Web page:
Philanthropy New York

Watch this New Series Showing the Ordinary and Extraordinary Lives of Muslim New Yorkers

Published February 23, 2017 on Philanthropy New York | By Clare Church

Imam Khalid Latif urged his wife not to get off the plane with him on the way to their honeymoon in St. Lucia. “You don’t want to go through this,” he pleaded. Latif, on previous occasions, had been stopped for random checks; escorted to detaining rooms and interrogated. He didn’t want his new wife to experience the same.

This scene, from “The Secret Life of Muslims,” is part of a new Seftel Production series that details the lives, struggles and amazing accomplishments of Muslims Americans, like Latif. Executive director of the Islamic Center at New York University, Latif is the youngest chaplain in the history of the New York City Police Department. Despite his positions of leadership, he is still the target of xenophobia, due to race and faith.

“The deeply entrenched racisms that exist in our country have to be addressed,” said Latif in the video, “not for the sake of a singular minority population, but really for the sake of all of us just as human beings.”

The videos were funded as part of The New York Community Trust’s effort to counter Islamophobia in New York City. In 2016 alone, the Trust gave more than $790,000 to nonprofits that published videos, hosted lectures, and organized local leaders, to counteract negative stereotypes and protect the rights of threatened communities. Along with Seftel Productions, the grantees include the Islamic Center at NYU, the Arab American Association, the Institute for Social Policy and Understanding, and others. With the recent changes in federal policy, most prominently the so-called “Immigration Executive Order,” anti-Islamophobia projects like Creating Law Enforcement and Accountability, are more critical than ever.

Shawn Morehead, the program director at the Trust who oversees immigration grant making, describes her strategy: “In giving thoughtfully, and early, these nonprofits had our grant money in hand and were ready to not just respond to, but prepare for the demands of the last two months.” The Trust began making grants to counter Islamophobia in June 2016, and continues to do so.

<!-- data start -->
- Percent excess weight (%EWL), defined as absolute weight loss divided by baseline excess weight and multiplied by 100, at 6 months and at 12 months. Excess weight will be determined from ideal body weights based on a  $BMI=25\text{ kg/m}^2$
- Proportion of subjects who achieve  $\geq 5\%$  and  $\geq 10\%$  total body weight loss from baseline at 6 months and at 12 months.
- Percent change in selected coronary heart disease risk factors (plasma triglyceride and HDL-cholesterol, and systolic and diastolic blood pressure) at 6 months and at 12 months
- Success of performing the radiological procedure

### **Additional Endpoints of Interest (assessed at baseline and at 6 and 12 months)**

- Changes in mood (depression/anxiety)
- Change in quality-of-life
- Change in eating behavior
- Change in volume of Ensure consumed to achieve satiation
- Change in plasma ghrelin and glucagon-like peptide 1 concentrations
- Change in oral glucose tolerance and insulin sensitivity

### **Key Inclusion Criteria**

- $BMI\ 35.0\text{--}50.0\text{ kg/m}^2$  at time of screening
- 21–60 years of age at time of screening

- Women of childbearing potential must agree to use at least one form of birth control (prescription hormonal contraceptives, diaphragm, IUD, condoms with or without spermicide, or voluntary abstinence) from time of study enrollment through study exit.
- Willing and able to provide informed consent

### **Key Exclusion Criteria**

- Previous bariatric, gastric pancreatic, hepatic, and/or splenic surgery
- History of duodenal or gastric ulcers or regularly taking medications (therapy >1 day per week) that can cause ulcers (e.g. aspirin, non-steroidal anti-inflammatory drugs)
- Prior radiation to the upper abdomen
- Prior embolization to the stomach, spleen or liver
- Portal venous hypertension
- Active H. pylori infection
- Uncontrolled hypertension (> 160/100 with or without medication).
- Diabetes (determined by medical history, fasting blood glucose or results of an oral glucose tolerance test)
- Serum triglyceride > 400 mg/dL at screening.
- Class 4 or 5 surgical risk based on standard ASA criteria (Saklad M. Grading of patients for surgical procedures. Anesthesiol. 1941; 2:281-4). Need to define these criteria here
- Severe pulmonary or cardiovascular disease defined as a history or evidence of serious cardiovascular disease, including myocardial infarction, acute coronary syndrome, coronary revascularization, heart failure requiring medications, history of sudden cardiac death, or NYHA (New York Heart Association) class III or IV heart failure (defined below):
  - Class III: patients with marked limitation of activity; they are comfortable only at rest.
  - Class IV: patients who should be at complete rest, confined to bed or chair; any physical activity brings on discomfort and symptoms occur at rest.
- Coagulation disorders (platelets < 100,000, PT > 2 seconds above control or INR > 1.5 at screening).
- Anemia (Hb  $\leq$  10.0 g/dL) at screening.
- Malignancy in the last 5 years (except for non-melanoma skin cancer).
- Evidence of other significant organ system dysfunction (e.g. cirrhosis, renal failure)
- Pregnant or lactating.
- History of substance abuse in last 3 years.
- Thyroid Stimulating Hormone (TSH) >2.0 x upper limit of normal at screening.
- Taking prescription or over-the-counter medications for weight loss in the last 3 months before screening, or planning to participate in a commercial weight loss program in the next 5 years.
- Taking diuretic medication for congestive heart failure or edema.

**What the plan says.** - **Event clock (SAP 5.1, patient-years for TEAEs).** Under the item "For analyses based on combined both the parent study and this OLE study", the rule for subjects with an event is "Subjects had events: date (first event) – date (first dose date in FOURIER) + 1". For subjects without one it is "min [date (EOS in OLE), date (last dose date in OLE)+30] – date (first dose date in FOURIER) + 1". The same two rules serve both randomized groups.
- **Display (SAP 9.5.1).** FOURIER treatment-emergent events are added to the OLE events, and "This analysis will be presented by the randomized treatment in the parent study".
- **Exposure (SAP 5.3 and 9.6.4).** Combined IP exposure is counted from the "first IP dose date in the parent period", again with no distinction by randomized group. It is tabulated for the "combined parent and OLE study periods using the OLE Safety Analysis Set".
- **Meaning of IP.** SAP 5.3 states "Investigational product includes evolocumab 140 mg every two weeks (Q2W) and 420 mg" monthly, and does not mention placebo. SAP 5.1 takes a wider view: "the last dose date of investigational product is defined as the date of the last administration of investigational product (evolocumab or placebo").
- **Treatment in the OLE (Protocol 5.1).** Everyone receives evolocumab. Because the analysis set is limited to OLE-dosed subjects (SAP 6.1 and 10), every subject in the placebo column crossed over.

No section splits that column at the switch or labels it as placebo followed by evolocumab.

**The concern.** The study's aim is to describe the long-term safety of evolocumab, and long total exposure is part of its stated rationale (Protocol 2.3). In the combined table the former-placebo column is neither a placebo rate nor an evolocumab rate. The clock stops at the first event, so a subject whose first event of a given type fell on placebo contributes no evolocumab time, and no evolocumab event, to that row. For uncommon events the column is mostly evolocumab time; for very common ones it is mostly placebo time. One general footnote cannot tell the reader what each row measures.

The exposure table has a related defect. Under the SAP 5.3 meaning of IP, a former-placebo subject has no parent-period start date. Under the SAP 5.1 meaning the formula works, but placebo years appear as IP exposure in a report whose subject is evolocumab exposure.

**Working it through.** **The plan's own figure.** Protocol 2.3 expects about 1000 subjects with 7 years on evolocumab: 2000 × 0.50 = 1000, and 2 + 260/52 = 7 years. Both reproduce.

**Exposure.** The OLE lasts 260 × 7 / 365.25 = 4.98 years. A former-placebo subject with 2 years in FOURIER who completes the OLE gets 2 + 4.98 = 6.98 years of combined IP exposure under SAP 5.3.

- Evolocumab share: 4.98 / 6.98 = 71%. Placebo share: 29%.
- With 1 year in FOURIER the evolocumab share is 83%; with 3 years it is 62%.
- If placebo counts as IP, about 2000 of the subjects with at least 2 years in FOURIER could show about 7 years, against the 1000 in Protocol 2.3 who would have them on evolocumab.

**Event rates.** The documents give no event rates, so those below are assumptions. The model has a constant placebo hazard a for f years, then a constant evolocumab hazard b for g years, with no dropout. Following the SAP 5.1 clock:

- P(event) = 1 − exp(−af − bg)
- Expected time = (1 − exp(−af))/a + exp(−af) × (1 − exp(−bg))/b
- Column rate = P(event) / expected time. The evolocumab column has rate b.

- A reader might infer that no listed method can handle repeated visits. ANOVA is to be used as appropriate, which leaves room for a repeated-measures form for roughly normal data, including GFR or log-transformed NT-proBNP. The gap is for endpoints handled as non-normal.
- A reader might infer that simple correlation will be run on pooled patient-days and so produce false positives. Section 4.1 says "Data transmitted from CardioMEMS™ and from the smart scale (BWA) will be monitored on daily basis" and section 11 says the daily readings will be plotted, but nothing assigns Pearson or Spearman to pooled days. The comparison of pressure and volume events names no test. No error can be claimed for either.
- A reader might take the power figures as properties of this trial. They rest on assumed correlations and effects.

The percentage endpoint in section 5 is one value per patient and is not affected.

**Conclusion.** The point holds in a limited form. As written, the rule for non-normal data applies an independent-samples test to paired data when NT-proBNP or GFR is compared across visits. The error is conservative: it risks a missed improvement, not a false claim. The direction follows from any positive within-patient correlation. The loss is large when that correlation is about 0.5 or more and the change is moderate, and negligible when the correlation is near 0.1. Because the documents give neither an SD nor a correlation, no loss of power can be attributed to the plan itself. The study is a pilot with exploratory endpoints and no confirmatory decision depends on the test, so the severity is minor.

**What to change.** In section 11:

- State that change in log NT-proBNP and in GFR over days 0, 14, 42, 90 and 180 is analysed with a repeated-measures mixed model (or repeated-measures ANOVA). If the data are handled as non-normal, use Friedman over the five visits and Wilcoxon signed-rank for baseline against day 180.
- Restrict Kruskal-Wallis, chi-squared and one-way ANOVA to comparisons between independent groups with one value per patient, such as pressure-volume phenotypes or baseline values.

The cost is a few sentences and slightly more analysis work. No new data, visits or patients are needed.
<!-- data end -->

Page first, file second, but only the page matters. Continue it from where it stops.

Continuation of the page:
New York University’s Islamic Center, for example, hosted events and lectures to explain Islam to different communities. It did this throughout the summer and fall, and immediately following the election, it held town hall meetings and “real talk” sessions, for New Yorkers to voice their concerns and offer concrete ways to take action.

The Institute for Social Policy and Understanding used $80,000 from The Trust to launch the Muslims for American Progress project, which will quantify the contributions of American Muslims, starting in New York.

The Arab American Association of New York is using $90,000 to connect Muslim leaders, organizers, and advocacy groups in New York City. The Association’s executive director, Linda Sarsour, who is also featured in the “Secret Life of Muslims” videos, is one of the faces of a national movement of resistance. Labeled by the Washington Times as the “left’s latest star,” she was an organizer for the Women’s March, and even trended on Twitter under the hashtag “IWalkWithLinda.”

In Sarsour’s profile for Seftel Productions, she talks about her love of her community. “I love and breathe Brooklyn,” she says. “I have perfected the art of telling it like it is. That’s the first way you know that I’m a true Brooklynite.”

There are more than 600,000 Muslims in New York, according to the Pew Research Center. Like Sarsour, they live and breathe their boroughs and communities. In sharing the struggles and accomplishments of Muslim-Americans, New Yorkers are learning more about their neighbors and communities. And one thing that that is quickly becoming clear is how resilient and strong New Yorkers are, no matter their faith.

This article was originally published February 23, 2017 on Philanthropy New York.

 

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